In 1955, historian and writer Cyril Parkinson wrote that “Work expands so as to fill the time available for its completion.”

This maxim ultimately became labeled Parkinson’s Law after he later published a collection of essays on the concept.

Parkinson’s original focus was on rate of bureaucratic expansion over time. (Let’s face it. They tend to get bigger, not smaller.)

[Photo by Julia Manzerova via Flicker]

Fifty-five years after being first uttered, I think Parkinson’s Law is more relevant than ever.

Spotting bureaucracies

What’s interesting to me is that not only have existing bureaucracies expanded greatly in the last half-century, the occurrence of them has as well. They are becoming more prevalent in even the most granular element of a society: the individual.

Let’s look at the definition of bureaucracy.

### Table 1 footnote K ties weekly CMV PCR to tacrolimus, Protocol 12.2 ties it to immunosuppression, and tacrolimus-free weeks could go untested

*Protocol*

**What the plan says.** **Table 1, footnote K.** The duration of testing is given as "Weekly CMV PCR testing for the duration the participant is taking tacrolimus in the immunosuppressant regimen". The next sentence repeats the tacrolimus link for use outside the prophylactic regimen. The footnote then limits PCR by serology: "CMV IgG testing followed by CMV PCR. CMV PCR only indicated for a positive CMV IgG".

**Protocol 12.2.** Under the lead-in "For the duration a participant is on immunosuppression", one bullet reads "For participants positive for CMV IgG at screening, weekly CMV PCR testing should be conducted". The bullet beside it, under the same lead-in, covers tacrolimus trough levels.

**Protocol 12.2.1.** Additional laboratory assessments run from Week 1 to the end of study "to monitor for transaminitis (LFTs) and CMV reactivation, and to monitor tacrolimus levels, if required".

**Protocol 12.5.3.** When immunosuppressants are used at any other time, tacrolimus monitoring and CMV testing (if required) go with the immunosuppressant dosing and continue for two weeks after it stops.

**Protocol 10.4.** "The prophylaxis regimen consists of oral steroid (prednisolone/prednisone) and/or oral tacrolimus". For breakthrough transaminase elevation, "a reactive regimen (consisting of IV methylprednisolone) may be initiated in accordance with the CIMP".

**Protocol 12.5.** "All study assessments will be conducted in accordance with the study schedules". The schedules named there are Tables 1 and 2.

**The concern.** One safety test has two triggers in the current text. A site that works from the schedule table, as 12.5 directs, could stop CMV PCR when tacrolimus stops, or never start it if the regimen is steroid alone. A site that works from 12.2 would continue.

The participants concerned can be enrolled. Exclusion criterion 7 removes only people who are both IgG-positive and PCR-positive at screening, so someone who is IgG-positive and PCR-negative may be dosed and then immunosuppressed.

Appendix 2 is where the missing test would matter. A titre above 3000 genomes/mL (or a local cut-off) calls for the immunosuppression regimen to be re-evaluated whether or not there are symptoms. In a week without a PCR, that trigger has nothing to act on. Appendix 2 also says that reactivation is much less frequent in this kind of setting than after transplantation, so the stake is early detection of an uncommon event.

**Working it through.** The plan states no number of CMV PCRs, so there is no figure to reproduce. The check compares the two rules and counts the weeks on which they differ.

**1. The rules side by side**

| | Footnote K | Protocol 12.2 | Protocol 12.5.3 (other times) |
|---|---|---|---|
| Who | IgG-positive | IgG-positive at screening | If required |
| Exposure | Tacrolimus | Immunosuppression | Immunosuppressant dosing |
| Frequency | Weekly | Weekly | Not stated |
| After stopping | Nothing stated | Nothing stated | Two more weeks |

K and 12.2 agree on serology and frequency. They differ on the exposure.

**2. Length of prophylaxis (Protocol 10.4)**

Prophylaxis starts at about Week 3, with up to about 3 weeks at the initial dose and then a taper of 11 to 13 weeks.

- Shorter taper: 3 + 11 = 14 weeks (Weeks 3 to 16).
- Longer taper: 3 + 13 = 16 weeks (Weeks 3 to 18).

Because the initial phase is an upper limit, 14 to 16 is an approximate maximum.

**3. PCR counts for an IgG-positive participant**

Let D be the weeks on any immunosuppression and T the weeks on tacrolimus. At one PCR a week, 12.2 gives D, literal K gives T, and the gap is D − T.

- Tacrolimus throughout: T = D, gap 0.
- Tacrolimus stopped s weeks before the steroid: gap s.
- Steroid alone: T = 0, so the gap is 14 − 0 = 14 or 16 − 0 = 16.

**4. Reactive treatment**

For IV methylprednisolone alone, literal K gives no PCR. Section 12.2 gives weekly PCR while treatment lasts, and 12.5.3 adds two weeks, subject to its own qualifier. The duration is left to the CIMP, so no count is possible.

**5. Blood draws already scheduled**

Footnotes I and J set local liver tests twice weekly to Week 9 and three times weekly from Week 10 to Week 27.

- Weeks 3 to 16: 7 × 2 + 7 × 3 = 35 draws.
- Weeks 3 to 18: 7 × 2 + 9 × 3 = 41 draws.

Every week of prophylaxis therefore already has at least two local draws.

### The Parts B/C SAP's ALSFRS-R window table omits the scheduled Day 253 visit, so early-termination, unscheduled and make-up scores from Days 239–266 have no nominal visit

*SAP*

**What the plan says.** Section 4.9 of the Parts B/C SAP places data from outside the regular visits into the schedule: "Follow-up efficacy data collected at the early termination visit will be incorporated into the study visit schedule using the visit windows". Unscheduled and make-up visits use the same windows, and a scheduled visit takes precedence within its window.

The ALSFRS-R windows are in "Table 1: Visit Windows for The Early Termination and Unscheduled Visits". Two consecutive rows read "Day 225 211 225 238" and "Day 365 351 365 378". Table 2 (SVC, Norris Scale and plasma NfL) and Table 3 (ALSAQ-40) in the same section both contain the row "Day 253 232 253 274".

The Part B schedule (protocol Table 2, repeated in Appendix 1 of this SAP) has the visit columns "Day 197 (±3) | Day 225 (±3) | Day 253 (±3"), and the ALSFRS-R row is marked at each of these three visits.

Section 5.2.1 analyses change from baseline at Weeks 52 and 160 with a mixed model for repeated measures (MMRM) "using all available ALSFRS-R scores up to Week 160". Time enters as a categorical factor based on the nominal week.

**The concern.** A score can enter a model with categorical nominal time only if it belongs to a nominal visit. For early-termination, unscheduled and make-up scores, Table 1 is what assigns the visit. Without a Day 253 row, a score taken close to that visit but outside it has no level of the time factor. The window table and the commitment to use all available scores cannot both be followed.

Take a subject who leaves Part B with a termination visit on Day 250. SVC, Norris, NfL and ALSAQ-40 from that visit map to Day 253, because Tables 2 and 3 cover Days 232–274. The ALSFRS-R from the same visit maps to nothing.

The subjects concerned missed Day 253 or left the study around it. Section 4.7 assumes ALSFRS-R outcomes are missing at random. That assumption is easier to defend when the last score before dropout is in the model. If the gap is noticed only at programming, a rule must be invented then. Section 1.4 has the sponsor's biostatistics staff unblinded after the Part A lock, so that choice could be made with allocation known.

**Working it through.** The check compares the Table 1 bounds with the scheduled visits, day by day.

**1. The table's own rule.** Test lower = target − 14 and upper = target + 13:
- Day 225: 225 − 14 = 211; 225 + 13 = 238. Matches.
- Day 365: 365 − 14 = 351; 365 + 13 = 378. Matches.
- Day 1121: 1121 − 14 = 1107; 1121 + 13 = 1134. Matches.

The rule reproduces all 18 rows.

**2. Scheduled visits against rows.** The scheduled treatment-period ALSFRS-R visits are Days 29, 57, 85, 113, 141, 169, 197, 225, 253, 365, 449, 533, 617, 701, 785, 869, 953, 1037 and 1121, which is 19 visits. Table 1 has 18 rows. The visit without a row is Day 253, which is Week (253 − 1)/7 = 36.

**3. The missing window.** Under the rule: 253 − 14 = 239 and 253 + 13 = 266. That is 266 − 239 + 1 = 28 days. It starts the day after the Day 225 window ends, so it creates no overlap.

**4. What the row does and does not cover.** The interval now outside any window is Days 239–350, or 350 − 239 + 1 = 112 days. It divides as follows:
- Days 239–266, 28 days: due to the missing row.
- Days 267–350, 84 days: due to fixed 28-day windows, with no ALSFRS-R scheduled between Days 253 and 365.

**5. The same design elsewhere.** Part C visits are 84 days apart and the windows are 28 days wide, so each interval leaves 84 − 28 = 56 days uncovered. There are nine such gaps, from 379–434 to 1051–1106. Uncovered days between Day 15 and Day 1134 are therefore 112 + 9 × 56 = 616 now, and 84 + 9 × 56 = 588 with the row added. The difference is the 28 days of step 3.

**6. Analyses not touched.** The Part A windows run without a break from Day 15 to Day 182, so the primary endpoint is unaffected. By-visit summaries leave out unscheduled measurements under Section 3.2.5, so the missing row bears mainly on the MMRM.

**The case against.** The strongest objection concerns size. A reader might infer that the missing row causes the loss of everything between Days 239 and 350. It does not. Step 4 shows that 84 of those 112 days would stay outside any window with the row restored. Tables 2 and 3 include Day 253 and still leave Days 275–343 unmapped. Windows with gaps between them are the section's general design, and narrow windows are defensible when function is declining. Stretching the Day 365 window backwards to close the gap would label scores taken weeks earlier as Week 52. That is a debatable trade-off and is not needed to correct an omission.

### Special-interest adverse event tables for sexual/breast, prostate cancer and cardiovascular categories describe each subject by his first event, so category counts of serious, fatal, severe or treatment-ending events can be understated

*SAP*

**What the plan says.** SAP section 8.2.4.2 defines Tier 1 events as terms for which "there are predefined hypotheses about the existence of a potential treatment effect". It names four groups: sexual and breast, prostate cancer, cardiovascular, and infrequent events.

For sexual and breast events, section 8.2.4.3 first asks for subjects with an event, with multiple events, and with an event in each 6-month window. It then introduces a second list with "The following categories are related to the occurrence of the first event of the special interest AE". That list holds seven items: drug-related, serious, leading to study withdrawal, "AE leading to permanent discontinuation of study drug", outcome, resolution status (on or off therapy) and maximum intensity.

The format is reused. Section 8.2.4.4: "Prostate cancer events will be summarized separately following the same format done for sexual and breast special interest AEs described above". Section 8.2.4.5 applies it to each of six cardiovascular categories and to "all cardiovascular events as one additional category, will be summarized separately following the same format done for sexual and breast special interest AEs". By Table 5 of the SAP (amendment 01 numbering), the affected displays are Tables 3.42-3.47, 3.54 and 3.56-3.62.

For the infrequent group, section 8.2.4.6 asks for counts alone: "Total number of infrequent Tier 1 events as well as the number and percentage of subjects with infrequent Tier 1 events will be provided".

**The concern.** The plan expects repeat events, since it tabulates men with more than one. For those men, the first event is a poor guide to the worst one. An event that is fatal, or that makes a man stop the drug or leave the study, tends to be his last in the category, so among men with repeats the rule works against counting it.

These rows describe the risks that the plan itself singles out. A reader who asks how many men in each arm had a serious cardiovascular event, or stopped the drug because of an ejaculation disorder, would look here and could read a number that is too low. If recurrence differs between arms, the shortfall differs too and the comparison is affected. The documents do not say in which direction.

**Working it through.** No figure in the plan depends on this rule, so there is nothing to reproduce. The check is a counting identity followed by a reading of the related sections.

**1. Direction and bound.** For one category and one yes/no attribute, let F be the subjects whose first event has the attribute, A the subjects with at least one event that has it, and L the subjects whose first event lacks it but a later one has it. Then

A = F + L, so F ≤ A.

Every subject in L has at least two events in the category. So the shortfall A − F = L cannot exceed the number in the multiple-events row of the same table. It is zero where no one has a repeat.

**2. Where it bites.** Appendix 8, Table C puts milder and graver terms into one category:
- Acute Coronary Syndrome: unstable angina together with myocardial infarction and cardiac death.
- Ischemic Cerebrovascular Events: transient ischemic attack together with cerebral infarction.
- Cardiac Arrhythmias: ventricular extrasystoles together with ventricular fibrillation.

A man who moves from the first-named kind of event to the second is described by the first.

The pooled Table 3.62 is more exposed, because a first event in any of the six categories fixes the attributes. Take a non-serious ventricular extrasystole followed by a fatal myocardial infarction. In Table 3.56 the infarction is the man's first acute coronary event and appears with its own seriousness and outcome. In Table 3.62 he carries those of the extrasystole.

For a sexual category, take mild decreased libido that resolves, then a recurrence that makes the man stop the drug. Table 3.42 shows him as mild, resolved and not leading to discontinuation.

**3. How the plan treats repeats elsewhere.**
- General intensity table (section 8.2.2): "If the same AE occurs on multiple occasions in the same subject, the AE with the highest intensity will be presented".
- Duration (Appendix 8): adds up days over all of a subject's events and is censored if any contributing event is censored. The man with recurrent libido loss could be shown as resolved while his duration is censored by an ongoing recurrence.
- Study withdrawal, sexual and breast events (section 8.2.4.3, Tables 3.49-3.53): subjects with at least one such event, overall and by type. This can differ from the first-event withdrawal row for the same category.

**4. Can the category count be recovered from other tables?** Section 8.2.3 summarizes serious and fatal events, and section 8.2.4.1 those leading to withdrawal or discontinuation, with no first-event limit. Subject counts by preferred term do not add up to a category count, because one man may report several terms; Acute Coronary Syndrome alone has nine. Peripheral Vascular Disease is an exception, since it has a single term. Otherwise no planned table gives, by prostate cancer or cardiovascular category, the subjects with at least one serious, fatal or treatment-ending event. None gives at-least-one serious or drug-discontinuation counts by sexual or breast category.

I think those of us with zeal for efficiency and productivity can unintentionally impose bureaucracies on our own workflows. Modern task/productivity systems make it really easy to create the illusion of prosperity in the present by over-leveraging the time of our future selves.

The result? Some productivity systems probably make us less productive and certainly less agile. But that's not the worst problem.

Is your system making you better?

If so, how do you define better? Are you getting more done? How do you know?

Let’s say you are getting more done. How are you spending that new found time? Getting even more done? If you’re reading this, most likely, you are. I’m guilty here too. I mean really guilty.

By one study’s measure, at the turn of the 21st century, US workers needed to only work eleven hours to match the productivity of their 1950s versions.

Indeed, productivity has increased exponentially since the 1950s. We're probably working smarter than ever per hour. But we're also working way more hours.

Is Parkinson’s Law keeping us in a working hell of sorts?

Take some gains

If you never cash in on the time you save through your productivity system, you’ll lose it. Remember that, unlike money, time can only be saved so long. Time is one of the most precious human endowments, but you can’t bequeath it. In the end, we spend it all.

How do you fight Parkinson's Law and make sure that you spend some of your saved time on the purely unproductive enjoyment of life?